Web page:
Hon. James Andrew Wynn


When Judges and Justices Throw Out Tools: Judicial Activism in Rucho v. Common Cause

Hon. James Andrew Wynn

Madison Lecture

In this Lecture, I offer my own definition of judicial activism: In deciding a case, a court or judge engages in judicial activism when the court or judge eschews the use of a judicial decisional tool traditionally employed to adjudicate that type of case. In other words, judicial activism involves throwing a long-recognized decisional tool—or, in Justice Marshall’s words, “mediating principle[]”—out of the judicial toolkit. Under my definition, for example, the Supreme Court would engage in judicial activism if it refused without explanation to apply the doctrine of stare decisis, given that stare decisis stands at the center of the common-law tradition we inherited from England and has been applied since the earliest days of the republic.

Why does such behavior amount to judicial activism? Because refusing to apply a long-recognized mediating principle eliminates a constraint on a court’s exercise of its decisional discretion. When judges refuse to apply a long-standing interpretive tool, they necessarily expand the universe of situations in which they, in Judge Posner’s words, “bring [their] own policy preferences to bear in order to decide the case at hand.”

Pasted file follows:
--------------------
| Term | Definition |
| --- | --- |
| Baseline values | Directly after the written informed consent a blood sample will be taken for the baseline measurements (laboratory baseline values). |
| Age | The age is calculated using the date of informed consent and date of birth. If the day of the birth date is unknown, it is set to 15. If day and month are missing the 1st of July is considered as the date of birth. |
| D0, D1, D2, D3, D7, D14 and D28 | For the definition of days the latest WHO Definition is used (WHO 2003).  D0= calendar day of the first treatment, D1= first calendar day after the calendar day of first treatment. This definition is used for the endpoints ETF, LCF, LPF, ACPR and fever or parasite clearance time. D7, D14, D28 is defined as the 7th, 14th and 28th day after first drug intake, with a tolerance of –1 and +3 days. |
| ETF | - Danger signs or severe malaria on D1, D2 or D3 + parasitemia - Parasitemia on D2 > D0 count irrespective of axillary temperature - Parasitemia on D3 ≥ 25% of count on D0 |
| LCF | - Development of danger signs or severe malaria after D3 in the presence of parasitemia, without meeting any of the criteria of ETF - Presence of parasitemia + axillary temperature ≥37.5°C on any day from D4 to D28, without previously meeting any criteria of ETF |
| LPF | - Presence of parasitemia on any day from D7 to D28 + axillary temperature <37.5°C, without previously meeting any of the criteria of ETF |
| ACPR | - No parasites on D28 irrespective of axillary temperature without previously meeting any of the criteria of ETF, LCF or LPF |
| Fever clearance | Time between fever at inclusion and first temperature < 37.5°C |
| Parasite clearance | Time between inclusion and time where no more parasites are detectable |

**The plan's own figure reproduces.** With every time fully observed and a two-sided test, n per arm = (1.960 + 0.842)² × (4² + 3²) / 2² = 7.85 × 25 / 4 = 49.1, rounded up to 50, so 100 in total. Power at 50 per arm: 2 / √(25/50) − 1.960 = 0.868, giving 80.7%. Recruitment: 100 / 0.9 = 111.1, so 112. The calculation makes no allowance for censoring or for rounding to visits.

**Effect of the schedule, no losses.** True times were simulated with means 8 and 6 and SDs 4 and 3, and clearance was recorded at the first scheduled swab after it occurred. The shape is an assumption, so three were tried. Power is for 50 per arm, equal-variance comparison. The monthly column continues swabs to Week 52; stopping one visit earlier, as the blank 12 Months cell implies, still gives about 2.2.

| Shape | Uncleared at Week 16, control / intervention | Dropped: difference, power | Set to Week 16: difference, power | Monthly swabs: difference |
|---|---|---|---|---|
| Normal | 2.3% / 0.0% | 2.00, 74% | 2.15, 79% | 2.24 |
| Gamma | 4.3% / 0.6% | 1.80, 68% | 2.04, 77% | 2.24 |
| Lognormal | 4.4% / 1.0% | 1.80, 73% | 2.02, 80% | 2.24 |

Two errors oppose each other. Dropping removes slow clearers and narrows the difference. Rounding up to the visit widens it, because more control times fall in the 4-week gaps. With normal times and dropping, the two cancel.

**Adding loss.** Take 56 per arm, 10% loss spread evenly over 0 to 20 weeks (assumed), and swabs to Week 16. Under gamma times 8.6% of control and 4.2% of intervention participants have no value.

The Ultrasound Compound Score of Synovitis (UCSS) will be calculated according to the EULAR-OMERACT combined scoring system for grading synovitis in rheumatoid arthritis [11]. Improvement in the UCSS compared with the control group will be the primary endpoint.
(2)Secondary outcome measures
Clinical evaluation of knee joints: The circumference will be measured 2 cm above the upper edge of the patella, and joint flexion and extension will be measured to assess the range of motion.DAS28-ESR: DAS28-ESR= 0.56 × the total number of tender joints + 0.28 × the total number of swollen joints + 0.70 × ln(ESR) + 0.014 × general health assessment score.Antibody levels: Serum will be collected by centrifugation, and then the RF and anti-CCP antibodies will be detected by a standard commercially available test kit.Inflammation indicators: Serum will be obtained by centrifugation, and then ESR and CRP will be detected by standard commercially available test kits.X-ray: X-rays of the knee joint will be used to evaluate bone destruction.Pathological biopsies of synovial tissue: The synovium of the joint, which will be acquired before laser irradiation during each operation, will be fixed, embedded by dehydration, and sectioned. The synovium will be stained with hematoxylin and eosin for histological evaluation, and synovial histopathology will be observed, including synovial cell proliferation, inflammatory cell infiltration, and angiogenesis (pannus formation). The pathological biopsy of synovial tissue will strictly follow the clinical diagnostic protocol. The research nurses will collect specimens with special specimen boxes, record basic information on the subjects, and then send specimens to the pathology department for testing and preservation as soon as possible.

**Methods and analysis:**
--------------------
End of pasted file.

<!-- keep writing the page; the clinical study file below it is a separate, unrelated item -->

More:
To be sure, there necessarily are times when judges must rely on their own policy preferences to decide a case. But, from my perspective, simply ignoring without comment a well-established mediating principle generally applicable in the type of case at issue—or justifying the act of discarding a fundamental principle by relying on a legal or policy argument as to the undesirability of that principle—is a fundamentally activist enterprise.

My Lecture will proceed as follows. First, I survey the origin of the term “judicial activism” and the various ways it has been defined by judges and scholars. Those definitions generally fall into two categories: those focused on outcomes and those focused on the process a judge applies in reaching an outcome. Second, I set forth my own definition of judicial activism—which falls into the process category—and explain why I believe that definition gives meaning to the principal concern animating accusations of judicial activism: that the judiciary is stepping outside of its proper role and unjustifiably deciding cases based on its own policy preferences. Third, I explain some means by which activism (as I define it) enters judicial decisionmaking. Finally, I apply my definition to demonstrate why the judicial interpretive methodology of textualism and the recent Supreme Court partisan gerrymandering decision, Rucho v. Common Cause, are stark examples of judicial activist behavior.